Contributed By Sullivan & Cromwell LLP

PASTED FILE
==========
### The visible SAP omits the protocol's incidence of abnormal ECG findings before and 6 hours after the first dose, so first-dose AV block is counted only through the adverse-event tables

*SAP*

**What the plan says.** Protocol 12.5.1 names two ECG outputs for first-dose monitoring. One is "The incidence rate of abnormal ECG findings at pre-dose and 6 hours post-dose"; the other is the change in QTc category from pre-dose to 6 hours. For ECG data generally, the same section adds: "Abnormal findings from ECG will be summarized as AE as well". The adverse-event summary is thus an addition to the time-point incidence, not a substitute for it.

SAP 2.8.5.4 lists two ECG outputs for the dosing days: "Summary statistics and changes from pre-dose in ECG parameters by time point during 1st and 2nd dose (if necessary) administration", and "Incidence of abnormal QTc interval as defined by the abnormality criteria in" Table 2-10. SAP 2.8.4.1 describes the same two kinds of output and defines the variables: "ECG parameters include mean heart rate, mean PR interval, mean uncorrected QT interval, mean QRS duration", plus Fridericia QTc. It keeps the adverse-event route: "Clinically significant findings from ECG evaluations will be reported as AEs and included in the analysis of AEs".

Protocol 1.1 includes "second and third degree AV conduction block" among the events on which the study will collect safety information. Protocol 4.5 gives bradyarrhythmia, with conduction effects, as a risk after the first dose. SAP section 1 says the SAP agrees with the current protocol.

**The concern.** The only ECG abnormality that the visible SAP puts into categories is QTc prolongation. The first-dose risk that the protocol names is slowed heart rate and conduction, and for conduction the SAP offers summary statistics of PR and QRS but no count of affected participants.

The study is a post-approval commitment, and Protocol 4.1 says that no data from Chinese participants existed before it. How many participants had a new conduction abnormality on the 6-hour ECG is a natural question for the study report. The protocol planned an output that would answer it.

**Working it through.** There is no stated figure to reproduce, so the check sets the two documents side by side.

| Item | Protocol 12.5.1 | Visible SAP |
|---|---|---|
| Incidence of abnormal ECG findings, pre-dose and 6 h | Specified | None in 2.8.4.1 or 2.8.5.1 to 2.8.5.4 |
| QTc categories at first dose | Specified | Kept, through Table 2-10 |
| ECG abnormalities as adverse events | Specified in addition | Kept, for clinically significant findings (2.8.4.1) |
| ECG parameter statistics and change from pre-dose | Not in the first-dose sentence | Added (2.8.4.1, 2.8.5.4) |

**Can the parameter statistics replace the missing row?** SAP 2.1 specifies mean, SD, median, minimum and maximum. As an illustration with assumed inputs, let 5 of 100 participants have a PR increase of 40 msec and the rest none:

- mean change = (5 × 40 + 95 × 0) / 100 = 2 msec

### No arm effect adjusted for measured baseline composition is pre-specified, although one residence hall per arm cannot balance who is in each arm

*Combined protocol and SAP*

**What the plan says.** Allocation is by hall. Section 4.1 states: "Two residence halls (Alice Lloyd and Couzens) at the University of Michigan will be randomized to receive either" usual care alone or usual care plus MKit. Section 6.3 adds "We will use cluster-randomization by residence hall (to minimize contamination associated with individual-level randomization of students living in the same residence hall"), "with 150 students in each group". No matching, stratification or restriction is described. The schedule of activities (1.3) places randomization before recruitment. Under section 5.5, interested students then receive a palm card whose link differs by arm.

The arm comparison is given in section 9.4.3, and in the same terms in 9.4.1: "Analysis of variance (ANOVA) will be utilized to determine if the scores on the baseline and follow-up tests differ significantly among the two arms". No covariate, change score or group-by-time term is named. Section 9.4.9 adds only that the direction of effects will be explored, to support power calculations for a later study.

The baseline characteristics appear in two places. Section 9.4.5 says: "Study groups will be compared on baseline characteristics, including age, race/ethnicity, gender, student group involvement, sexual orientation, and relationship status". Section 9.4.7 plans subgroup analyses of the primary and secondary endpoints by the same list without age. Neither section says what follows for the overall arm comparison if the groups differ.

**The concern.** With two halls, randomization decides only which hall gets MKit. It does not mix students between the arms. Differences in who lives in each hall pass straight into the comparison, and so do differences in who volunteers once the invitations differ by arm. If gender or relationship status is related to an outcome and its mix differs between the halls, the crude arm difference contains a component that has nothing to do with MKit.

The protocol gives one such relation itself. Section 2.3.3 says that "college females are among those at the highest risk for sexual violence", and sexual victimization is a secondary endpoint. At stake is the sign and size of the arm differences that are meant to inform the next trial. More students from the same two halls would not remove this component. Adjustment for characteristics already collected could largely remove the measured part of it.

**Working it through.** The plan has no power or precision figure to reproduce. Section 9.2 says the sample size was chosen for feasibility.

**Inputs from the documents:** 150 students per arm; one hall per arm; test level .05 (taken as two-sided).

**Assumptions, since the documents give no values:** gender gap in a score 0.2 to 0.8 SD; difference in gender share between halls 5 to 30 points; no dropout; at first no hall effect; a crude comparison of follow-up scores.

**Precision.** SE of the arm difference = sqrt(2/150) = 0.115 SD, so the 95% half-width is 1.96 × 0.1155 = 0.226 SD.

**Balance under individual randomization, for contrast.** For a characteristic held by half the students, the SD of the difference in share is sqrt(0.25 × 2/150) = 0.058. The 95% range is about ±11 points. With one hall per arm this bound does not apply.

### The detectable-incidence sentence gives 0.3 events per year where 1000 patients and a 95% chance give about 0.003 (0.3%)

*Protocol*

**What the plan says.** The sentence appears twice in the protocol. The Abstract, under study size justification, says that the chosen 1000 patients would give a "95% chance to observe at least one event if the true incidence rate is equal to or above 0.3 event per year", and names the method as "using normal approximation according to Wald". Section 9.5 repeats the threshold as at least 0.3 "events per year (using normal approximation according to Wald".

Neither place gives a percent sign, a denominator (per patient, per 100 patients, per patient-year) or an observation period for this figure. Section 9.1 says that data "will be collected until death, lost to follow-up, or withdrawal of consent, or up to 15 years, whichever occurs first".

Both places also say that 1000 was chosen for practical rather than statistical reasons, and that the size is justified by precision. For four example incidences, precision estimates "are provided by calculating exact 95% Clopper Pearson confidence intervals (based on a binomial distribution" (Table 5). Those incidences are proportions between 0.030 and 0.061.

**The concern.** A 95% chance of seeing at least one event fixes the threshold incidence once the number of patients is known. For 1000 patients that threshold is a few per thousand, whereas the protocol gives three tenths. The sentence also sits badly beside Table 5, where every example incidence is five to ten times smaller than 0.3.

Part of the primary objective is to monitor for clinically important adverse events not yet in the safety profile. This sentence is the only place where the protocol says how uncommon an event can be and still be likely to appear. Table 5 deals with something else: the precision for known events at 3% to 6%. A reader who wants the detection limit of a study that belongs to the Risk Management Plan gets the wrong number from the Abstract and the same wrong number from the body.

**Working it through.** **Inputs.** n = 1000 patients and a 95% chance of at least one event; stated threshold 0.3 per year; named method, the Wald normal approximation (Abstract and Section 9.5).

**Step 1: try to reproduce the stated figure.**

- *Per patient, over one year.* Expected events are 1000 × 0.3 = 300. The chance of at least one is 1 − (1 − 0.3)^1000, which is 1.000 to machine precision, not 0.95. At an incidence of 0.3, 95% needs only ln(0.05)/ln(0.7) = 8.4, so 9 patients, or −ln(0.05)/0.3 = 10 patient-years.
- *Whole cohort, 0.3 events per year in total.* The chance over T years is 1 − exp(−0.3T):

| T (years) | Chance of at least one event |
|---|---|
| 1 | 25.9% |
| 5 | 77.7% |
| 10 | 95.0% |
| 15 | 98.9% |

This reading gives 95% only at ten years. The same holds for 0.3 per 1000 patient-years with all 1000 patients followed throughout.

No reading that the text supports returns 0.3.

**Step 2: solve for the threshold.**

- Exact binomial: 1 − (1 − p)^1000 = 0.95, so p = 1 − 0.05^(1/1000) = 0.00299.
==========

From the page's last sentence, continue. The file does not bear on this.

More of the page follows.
US persons generally may deduct contributions to tax-exempt organisations. US tax-exempt organisations are generally classified into two main groups, private foundations and public charities, distinguished primarily by the level of public involvement in their activities. A public charity generally receives a substantial portion of its support from the general public, and has greater involvement with – and accountability to – the public at large. Contributors to public charities may deduct up to 60% of their adjusted gross income (“AGI”) for cash contributions, and 30% of their AGI for a contribution of long-term capital gain property. A private foundation, however, generally receives most of its support from one person or a small group of contributors and from investment income, and is typically controlled by a family or a small group of individuals. Contributors may deduct up to 30% of their AGI for cash contributions and up to 20% of their AGI for capital gain property. Because private foundations have less exposure to the public, such organisations are subject to operating restrictions and rules to ensure that they are truly organised and operated for charitable purposes and not for private benefit.